Penn State’s Greening the Lower Susquehanna volunteer corps had a successful 2016 filled with tree plantings, litter pickups, maintenance days, and other exciting volunteer events.
Short-term laboratory exposure of adult fathead minnows to the human contraceptive progestin, gestodene (GES), at environmentally relevant concentrations induced rapid and negative effects on reproductive health and suggests that wild fish may be similarly affected.
Changes in the regulation and use of some organic chemicals have caused environmental concentrations to stabilize or decline during the past 35 years coincident with a rebound in the osprey (Pandion haliaetus) population of the Chesapeake Bay.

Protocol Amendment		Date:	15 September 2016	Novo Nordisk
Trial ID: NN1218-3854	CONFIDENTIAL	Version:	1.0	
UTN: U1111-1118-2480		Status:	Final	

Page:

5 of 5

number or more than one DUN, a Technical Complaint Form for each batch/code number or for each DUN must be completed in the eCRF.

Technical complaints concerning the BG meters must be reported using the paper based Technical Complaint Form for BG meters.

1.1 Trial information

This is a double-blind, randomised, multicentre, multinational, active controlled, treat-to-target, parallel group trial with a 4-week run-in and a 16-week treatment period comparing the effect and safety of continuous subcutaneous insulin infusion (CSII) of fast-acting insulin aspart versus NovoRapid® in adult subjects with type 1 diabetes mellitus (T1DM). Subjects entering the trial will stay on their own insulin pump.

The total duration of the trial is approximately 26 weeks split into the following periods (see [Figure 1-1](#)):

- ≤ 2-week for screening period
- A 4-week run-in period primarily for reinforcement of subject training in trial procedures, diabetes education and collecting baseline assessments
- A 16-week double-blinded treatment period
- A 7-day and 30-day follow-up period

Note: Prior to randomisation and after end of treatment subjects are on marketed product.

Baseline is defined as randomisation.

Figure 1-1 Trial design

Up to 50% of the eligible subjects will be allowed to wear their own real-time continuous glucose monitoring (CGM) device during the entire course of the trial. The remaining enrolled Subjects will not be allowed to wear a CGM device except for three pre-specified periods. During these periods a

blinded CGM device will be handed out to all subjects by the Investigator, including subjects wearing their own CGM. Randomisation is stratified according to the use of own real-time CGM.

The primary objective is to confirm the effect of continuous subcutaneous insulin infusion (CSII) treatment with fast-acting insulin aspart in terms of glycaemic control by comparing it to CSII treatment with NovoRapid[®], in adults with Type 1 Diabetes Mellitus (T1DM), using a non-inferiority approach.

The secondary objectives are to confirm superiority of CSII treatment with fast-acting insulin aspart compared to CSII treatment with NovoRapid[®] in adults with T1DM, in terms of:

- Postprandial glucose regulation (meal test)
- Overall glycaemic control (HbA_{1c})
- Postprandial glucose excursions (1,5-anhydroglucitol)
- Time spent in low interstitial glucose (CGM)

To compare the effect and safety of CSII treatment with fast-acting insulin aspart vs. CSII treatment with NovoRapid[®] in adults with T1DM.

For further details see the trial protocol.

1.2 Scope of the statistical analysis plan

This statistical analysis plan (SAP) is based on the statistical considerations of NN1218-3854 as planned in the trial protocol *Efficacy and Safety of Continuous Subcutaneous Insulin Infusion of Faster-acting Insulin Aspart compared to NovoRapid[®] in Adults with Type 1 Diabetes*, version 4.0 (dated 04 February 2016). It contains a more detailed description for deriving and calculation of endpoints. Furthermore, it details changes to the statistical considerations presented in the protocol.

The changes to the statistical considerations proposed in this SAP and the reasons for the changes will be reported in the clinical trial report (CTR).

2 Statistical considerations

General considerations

A U.S. Geological Survey study published today combines climate change and invasive species research by examining how native Brook Trout interact with non-native Brown Trout under rising stream temperatures.
Future climate change scenarios predict warmer and wetter conditions across Pennsylvania which raises concerns for increased occurrence of flooding. Pennsylvania Sea Grant and a host of partners have been helping coastal communities along the Delaware River to prepare for the flooding and extreme heat expected with future climate change.
Following a meeting Wednesday of the Commonwealth Drought Task Force, the Pennsylvania Department of Environmental Protection (DEP) announced no changes in county drought declarations, despite recent precipitation. Conditions will continue to be monitored, with drought declarations reassessed when the task force meets again in two weeks